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Finding Your First Museum Job
I was lucky. I graduated with my Masterís degree in History Museum Studies in a pre-9/11 world, when museums were readily hiring and grant money was still flowing.
Todayís job market is a bit different, but the tried-and-true tips toward landing that first museum job are still the same. Here are a few things to keep in mind if you would like to find employment in a museum.
1. Be willing to move! Unless you live in a large city with lots of museums close by, chances are your dream job is not going to pop up in your hometown. You have to be willing to go to the job, because the job is most likely not going to come to you. You donít have to conduct a national job search, but expanding your geographic area to a few more cities or states will open up many more options for you. Moving may be difficult, but if your career goals are important to you, then you may have no other choice. (I say this as someone who moved three states away for a wonderful job opportunity! You can do it too!)
2. VOLUNTEER. If you are having trouble finding a museum job, it never hurts to work for free. Most museums have weekend and evening opportunities to volunteer, so you can still have a full-time job outside of the field to pay the bills. It is important to keep yourself visible in the museum world, not only for opportunities at the museum you volunteer for, but also to keep your museum-related activities current on your resume.
3. Donít aim for the top position right away. Your dream may be to become a Chief Curator or Director some day, but most of the time you canít start at the top. You may have to start at a more realistic level for a new graduate Ė apply for a curatorial assistant position, or maybe something in the office or admissions desk. Each job is a stepping stone toward your future goals.
4. As a new professional, you are more likely to land your first job at a smaller museum. It may not be your ideal job, but it will help get your foot in the door. Smaller museums traditionally pay less and have fewer people doing more work, but it is a real opportunity to gain new skills and get some hands-on experience. At my first job there were only 4 full-time and 2 part-time paid staff. I wasnít very happy there and only stayed two years, but the experience I gained there has been invaluable.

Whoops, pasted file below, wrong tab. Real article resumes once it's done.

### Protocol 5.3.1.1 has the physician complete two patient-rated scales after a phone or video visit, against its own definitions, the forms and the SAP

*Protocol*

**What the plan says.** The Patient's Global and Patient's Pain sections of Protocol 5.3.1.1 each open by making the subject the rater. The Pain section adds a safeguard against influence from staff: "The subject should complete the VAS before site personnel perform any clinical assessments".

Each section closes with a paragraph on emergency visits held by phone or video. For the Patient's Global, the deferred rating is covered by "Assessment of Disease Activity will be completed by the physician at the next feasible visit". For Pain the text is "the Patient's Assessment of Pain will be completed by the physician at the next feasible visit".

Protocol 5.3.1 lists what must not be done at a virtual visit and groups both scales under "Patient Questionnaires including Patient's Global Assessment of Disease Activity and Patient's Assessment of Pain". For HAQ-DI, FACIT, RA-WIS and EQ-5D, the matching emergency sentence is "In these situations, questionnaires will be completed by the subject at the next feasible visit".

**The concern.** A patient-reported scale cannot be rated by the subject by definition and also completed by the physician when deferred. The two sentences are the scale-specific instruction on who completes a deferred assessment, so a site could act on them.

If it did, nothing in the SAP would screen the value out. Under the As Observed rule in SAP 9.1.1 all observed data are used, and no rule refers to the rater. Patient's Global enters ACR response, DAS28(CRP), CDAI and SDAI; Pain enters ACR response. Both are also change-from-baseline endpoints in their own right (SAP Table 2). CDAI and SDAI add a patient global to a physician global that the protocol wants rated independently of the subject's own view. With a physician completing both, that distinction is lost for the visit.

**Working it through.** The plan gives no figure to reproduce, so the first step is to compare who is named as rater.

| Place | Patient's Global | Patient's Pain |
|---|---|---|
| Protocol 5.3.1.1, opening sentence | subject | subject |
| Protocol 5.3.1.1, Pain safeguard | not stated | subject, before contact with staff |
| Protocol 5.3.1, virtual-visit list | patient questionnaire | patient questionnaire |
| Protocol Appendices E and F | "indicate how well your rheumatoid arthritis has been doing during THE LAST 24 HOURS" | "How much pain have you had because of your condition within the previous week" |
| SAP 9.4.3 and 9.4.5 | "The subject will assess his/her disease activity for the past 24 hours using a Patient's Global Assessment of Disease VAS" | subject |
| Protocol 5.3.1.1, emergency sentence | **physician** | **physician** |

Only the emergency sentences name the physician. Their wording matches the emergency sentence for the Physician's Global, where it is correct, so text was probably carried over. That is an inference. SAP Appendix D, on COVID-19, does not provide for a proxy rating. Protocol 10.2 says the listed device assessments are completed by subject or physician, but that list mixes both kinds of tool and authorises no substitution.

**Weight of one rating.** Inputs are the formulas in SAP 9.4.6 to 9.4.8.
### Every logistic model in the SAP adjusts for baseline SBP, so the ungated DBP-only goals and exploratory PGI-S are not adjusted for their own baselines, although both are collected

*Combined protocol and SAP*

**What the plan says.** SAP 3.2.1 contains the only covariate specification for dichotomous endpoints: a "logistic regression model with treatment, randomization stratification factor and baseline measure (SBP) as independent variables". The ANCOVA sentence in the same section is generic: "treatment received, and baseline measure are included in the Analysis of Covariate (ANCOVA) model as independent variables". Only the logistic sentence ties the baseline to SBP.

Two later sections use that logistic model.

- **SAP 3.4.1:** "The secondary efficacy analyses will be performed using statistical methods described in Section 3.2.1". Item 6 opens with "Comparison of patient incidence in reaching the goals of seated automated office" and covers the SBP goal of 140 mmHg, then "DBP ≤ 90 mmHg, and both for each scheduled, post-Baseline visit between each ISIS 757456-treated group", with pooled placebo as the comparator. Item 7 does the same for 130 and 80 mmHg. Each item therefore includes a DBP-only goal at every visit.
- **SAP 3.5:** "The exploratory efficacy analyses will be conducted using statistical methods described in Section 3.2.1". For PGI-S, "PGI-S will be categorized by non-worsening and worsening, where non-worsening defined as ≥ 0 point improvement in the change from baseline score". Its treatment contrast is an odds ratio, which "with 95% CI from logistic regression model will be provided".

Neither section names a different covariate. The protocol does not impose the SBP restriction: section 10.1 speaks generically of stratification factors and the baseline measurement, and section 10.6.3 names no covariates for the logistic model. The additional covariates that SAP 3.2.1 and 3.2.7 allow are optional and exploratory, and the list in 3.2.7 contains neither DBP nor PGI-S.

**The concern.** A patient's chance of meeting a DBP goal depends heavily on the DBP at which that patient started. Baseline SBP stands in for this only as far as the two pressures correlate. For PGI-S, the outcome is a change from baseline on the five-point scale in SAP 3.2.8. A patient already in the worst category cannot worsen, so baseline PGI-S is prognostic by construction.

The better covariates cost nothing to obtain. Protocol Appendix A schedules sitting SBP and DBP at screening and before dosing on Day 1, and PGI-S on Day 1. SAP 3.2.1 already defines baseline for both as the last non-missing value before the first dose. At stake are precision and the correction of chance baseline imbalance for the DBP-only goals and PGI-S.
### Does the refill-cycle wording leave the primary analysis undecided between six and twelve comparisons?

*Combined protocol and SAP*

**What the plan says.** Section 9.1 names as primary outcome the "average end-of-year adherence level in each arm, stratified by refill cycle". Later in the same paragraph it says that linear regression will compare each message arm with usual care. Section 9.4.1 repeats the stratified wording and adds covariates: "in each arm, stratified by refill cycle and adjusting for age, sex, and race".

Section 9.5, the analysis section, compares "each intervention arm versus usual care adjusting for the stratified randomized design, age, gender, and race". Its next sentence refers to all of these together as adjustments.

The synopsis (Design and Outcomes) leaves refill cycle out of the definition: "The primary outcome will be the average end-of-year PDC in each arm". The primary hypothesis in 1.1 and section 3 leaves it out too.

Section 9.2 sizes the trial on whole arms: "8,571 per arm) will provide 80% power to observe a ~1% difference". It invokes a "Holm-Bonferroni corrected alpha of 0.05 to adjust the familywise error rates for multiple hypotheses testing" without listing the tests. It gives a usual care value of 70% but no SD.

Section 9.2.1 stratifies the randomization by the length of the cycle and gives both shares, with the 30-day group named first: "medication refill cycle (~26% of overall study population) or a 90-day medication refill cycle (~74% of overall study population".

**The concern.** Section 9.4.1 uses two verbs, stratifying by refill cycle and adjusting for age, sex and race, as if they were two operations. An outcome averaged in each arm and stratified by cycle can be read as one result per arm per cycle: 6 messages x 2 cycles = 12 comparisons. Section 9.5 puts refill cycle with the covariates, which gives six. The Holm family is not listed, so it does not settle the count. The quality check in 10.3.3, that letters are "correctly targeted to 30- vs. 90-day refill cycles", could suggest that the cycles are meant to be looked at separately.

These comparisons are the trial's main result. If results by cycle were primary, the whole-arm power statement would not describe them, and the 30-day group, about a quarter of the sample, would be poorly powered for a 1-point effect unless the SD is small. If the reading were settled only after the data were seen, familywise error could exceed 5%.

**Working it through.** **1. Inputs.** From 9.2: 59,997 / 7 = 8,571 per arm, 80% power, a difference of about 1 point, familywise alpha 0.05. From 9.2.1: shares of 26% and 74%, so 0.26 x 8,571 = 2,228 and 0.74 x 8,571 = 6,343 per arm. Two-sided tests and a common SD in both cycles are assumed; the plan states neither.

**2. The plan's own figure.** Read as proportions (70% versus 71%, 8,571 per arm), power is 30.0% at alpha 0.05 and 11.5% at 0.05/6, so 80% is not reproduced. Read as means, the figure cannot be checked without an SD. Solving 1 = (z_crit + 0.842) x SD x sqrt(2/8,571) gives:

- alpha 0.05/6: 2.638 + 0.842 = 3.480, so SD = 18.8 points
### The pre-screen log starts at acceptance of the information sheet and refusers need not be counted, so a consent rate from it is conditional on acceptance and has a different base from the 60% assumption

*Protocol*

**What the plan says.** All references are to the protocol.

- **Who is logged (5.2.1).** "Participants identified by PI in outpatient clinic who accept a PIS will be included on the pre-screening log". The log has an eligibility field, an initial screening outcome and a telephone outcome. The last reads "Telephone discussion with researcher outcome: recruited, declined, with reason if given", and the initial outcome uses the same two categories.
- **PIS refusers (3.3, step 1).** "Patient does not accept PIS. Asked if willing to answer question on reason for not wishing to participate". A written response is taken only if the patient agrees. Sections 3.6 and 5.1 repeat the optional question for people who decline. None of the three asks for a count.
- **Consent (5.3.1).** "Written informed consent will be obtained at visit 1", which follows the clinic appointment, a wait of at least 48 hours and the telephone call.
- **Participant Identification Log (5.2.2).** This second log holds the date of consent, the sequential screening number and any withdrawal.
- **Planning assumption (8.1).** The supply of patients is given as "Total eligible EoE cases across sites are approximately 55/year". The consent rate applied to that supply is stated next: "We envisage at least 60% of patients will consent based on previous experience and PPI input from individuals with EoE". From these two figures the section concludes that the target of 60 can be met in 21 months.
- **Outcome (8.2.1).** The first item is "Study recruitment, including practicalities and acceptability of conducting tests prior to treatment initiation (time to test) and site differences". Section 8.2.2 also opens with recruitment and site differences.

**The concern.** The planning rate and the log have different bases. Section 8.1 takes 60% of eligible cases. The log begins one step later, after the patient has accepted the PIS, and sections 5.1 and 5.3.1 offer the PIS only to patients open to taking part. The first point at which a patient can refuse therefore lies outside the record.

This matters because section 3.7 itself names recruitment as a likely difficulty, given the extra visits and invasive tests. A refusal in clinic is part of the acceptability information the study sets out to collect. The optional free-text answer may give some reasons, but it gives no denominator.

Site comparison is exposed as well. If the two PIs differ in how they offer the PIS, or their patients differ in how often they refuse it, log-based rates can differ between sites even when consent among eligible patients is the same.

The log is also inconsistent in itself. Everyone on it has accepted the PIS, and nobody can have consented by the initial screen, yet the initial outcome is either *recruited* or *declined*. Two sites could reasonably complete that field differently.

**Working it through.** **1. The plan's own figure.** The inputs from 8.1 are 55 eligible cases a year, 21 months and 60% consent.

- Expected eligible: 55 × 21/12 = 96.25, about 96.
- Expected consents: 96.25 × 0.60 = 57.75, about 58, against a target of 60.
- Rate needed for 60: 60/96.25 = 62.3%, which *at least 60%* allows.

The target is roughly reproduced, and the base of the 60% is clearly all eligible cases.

5. Join as many professional organizations as you can afford. Go to their regional meetings and national conferences. Meet people. Network. Learn what is current in the field.
6. You need to do everything you can to make yourself stand out in the crowd. Make your resume the one that gets placed on the top of the pile! Be sure you have all of the qualifications for the job you are applying for. List all of the internships and volunteer experience you have.
7. Keep a portfolio of your work. If you helped work on an exhibition at a summer internship, include a narrative of your role and photos of the project. If you had a small article published in a museumís newsletter, clip it and put it in your portfolio. If you wrote a great paper in graduate school that is relevant to your career goals, include that too. Anything that demonstrates your talents will give you an edge.
8. Seize every opportunity! Take risks! Put together a proposal for a panel at a professional conference. Contact a museum near you and offer to write an article for their newsletter or journal. Find out how you can put your skills to good use, even if you donít have a museum job yet. Ask the education department if you can help develop a new tour. Find out if you can guest curate a small exhibition. Pitch your fundraiser idea to the Director. Use the skills you already have to open doors for you.
Unfortunately, it is true that there are more freshly minted museum studies graduates than there are jobs. Slowly but surely, the economy is turning around, and I have noticed more and more job listings.
If you ďkeep your eye on the prize,Ē and do everything you can to work toward your goals, one day you will meet them!
Content copyright © 2013 by Kim Kenney. All rights reserved.
This content was written by Kim Kenney. If you wish to use this content in any manner, you need written permission. Contact Kim Kenney for details.
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